© Michael Perry 2011. Contact
Image courtesy of Lema Publishing Ltd, publishers of ‘Tableware International’ www.tablewareinternational.com
Last updated: 1st August 2011
Susie Cooper left A. E. Gray & Co. Ltd where she had been a decorator and designer in October 1929 to establish an independent pottery business, first at Tunstall and then at the Chelsea Works, Burslem. In 1931, at Harry Wood’s invitation, Susie Cooper moved her design and decorating studio to the Wood & Sons Ltd Crown Works in Newcastle St, Burslem, where she operating as the ‘Susie Cooper Pottery’. The association with Wood & Sons continued and in 1959 she purchased the Crown Works as the base for her expanding business. From c.1950 Susie Cooper’s new focus was on bone china and the last earthenware pattern (2429) was registered in July 1964. Production of earthenware ceased shortly afterward. The Crown Works remained the base for Susie Cooper’s design studio until the Works were closed by Wedgwood in 1980.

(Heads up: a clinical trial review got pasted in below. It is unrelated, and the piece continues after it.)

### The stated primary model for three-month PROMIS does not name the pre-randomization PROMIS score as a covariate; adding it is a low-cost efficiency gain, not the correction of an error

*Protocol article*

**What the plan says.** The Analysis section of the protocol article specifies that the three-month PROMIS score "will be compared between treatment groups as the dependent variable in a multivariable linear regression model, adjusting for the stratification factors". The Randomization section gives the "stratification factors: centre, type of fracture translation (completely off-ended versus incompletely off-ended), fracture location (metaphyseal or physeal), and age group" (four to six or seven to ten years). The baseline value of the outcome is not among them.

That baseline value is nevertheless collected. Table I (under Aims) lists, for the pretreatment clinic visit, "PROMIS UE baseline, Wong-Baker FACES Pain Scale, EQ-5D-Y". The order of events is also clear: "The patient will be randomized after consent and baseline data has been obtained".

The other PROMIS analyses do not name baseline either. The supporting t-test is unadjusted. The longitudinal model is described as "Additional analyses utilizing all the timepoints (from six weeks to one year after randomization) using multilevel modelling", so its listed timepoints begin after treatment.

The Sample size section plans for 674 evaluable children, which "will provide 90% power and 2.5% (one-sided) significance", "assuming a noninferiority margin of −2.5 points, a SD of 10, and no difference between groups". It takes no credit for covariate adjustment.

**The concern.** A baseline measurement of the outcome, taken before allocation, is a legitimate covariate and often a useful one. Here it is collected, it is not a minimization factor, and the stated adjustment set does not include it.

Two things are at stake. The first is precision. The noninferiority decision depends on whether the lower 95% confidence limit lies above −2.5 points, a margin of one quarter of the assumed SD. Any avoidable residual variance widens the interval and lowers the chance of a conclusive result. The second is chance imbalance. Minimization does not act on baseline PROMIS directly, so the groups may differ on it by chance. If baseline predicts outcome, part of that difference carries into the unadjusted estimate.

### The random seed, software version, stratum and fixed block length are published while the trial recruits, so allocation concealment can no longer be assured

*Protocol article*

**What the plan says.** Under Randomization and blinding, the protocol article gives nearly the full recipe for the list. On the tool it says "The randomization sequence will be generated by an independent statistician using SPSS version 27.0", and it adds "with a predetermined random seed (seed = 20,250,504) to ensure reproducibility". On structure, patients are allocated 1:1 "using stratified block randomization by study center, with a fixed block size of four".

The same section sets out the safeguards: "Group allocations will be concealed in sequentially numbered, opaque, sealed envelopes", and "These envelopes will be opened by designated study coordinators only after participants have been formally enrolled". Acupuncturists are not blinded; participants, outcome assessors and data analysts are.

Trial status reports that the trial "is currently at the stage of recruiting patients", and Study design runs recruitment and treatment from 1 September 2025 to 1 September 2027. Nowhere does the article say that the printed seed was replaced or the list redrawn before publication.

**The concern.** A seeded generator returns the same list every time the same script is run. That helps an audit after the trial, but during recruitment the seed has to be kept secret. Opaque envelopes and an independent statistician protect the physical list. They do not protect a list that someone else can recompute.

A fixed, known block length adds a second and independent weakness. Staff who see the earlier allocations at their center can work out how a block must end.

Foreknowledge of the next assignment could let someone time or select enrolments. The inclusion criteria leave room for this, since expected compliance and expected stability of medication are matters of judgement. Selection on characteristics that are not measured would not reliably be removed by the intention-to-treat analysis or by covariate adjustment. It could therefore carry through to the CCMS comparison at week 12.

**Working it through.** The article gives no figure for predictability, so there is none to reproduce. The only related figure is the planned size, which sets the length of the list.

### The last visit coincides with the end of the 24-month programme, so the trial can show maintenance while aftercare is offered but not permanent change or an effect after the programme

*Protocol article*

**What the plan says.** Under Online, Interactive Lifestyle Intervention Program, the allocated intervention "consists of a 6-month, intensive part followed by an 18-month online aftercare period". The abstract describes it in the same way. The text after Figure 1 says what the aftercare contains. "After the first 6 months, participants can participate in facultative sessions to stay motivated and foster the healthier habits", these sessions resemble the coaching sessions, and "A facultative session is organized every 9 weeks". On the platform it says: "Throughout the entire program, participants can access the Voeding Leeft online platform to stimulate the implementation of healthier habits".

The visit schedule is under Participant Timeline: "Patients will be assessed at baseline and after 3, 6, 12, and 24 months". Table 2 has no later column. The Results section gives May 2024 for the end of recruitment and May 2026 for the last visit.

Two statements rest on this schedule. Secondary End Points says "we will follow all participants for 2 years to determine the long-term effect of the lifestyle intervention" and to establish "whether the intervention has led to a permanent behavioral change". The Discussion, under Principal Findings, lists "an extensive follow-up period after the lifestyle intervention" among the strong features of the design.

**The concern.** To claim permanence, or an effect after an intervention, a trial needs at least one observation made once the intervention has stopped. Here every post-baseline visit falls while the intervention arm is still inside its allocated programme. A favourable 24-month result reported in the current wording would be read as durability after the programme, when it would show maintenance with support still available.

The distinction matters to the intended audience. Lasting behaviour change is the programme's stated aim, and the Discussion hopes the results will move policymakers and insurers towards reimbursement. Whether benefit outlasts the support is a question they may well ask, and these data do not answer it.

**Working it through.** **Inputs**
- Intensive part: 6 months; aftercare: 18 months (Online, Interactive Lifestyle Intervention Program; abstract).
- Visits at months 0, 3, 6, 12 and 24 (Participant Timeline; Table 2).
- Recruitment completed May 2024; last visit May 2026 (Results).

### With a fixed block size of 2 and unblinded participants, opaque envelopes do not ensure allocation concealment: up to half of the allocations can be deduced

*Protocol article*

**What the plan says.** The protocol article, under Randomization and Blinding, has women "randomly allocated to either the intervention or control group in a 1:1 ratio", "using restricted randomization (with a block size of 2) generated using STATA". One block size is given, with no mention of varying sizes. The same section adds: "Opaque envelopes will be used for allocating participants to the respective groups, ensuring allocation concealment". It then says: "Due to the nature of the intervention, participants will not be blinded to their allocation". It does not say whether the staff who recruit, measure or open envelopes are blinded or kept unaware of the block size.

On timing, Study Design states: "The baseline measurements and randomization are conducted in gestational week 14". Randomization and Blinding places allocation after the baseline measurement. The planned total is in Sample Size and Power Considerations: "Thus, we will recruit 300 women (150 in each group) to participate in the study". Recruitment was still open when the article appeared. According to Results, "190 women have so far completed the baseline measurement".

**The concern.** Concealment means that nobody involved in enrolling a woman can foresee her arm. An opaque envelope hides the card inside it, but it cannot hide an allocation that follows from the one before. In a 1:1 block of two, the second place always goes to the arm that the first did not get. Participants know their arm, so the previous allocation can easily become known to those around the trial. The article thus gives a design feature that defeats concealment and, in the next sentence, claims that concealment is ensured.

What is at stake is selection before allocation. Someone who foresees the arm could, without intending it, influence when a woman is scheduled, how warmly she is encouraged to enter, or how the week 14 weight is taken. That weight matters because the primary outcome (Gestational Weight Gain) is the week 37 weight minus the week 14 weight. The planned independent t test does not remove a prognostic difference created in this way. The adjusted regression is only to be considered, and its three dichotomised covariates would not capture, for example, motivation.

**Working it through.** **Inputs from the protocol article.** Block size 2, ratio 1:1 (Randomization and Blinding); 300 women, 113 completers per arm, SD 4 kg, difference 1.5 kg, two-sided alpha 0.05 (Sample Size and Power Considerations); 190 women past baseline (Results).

The Susie Cooper earthenware produced between the early 1930s and 1964 includes wall masks, figures, art pottery and decorator items, but best known are the collectable tableware decorated using freehand painting, banding, sgraffito, lithography, and aerography.
Tableware shapes include the famous Kestrel (introduced in 1932 and still in production in 1964) Curlew (1932), Rex, Falcon (1937), and others. Patterns of the early 1930s echo those developed at Grays – bold floral motifs, banding and geometric designs. By the mid-1930s the decoration had changed from the vivid geometric to more subtle floral and banded decoration. The multi-colour lithographic patterns ‘Patricia Rose’ and ‘Dresden Spray’ are the best know floral patterns and these were produced, with many variations from the 1930s to the 1960s. In 1987, to celebrate a retrospective exhibition at the Victoria and Albert Museum, Wedgwood re-introduced three Kestrel breakfast sets in re-worked versions of the 1930s patterns Yellow Daisy, Spiral Fern and Polka Dot.
Patricia Rose, produced in many variations and colour palettes was perhaps the most recognisable and popular of Susie Cooper’s earthenware patterns.
Images: © Michael Perry 2010
The common Susie Cooper mark found on earthenware is the famous ‘leaping deer’ printed in brown (most commonly), green, pink, blue or black. The words ‘A Susie Cooper Production’ and ‘Crown Works, Burslem’ are usually present and many wares include a shape and or pattern number. A number cast into the earthenware body is the year of manufacture.
© Mike Perry 2010